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Irish Data Protection Commission Fines Facebook €17m For Breaching EU Data Privacy Laws in 2018

The Irish Data Protection Commission has hit Facebook with a fine of €17m after finding they did not fully comply with GDPR. The decision followed an inquiry by the commission into 12 breach notifications it received in six months period between June and December 2018, examining their compliance with GDPR requirements for personal data processing at different points during this time frame.

The Data Protection Commission found that Meta Platforms failed to put in place adequate technical and organizational measures, which would make it easy for them to demonstrate the security precautions they implemented. This is despite having 12 personal data breaches.

According to The Irish data watchdog, Meta’s platforms had “failed to have in place appropriate technical and organizational measures” in the context of the 12 personal data breaches.

Ireland has a well-established tradition in regulating the tech industry, especially with regard to internet companies that have their European Union headquarters there.


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This Open-Source Browser Extension Verifies Code Authenticity on The Web

WhatsApp has long protected your messages with end-to-end encryption as they transit from sender to recipient. But now, security-conscious users need to be confident that when WhatsApp Web receives these encrypted messages, it is also protected – in contrast, what happens when people download a mobile app onto their device instead of using the internet through a desktop browser or laptop hotspot, etc. WhatsApp has been on the rise as a popular messaging platform. With more users every day, it’s important for WhatsApp Web to be secure so that your messages are safe from hackers trying in on them. But now, Code Verify is bringing even more security to WhatsApp Web.

Code Verify works in partnership with Cloudflare, an internet infrastructure and security company, to provide independent third-party verification that your code is being served correctly. 

WhatsApp has come up with a way to make its messaging service even more secure. They are now offering it as an open-source so that other companies can use this for themselves and improve on what WhatsApp does best: encryption! 


The team at Code Verify is passionate about making the web more secure, and they’ve come up with a way to enhance security by checking resources on the entire webpage. This process relies heavily upon Cloudflare as an independent third party that acts as a trusted source for verifying the integrity of all files being requested from websites across their network.

The Code Verify extension will be available on the official browser extensions stores for Google Chrome, Microsoft Edge, and Mozilla Firefox. The plugin doesn’t log any data or user information – it just checks if there are hints of malware in your WhatsApp web traffic so you can take action before anything happens. You can think of Code Verify as a traffic light for your WhatsApp Web code.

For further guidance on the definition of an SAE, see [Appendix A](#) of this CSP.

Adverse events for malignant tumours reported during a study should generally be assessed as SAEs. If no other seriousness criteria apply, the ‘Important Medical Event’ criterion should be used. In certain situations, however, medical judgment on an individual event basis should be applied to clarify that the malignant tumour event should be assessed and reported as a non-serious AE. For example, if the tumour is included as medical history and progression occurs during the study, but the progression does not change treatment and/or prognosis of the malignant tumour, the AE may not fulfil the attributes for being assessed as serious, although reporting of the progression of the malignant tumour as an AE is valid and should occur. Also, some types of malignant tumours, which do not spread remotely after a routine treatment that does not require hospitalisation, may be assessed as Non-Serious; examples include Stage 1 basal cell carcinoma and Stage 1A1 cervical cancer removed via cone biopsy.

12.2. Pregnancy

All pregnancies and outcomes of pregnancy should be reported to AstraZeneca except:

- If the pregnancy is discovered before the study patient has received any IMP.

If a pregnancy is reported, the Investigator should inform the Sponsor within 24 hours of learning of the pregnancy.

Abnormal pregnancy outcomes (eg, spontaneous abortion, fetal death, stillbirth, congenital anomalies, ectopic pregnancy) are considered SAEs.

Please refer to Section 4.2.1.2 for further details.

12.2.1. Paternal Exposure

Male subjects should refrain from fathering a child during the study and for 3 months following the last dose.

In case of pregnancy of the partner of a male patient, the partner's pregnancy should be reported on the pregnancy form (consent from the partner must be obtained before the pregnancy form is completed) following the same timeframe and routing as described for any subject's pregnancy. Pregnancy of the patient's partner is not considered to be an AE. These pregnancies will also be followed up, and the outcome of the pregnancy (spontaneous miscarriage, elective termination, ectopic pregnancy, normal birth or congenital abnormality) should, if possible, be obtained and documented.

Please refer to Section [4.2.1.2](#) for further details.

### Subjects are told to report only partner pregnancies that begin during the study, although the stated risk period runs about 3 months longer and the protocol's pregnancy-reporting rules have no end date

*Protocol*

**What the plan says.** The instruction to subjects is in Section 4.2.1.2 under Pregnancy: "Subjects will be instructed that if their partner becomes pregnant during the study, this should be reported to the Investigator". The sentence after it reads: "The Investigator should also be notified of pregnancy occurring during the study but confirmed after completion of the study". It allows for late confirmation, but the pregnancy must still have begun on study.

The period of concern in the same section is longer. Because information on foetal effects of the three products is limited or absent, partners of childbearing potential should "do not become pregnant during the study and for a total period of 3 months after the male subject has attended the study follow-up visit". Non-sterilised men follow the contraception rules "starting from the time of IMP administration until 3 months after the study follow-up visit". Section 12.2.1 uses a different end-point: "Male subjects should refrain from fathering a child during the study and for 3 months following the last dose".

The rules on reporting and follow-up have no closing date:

Download Extensions: Chrome | Edge | Firefox 

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Meta Open-Sources A Compositional Deadlock Detector for Android Java

The research team at Meta has developed a new static analyzer that catches deadlocks in Java code for Android without ever running the app. What distinguished this work from past efforts is its ability to analyze revisions within large software libraries with hundreds of millions of lines–enough time and space so problems can be found before they manifest themselves as bugs or crashes. The proposed analyzer is open-sourced and forms part of the Infer static analysis framework.

Using abstract interpretation techniques, the proposed analyzer has been designed to summarize how each method behaves when acquiring locks and releasing them and whether it can run on the main thread or background task. This is done elegantly by compounding all behaviors into one summary that reflects what callers will be affected if their operation depends upon this particular piece of code being fast enough for them not to experience lags while running through various parts within your application’s workflow process.

This tool takes a different approach by not analyzing all source files in an app. Instead, it starts with the revisions’ modified methods first and uses that data for its analysis – which can be scalable because of this heuristic.

The team’s research proves that their analysis is sound and complete for a non-deterministic programming language, which means it can detect all deadlocks without false positives.

The static detection of deadlocks has been very valuable in analyzing and diagnosing. Our approach achieves this goal while also making it sufficiently scalable to deploy analyzers on large codebases.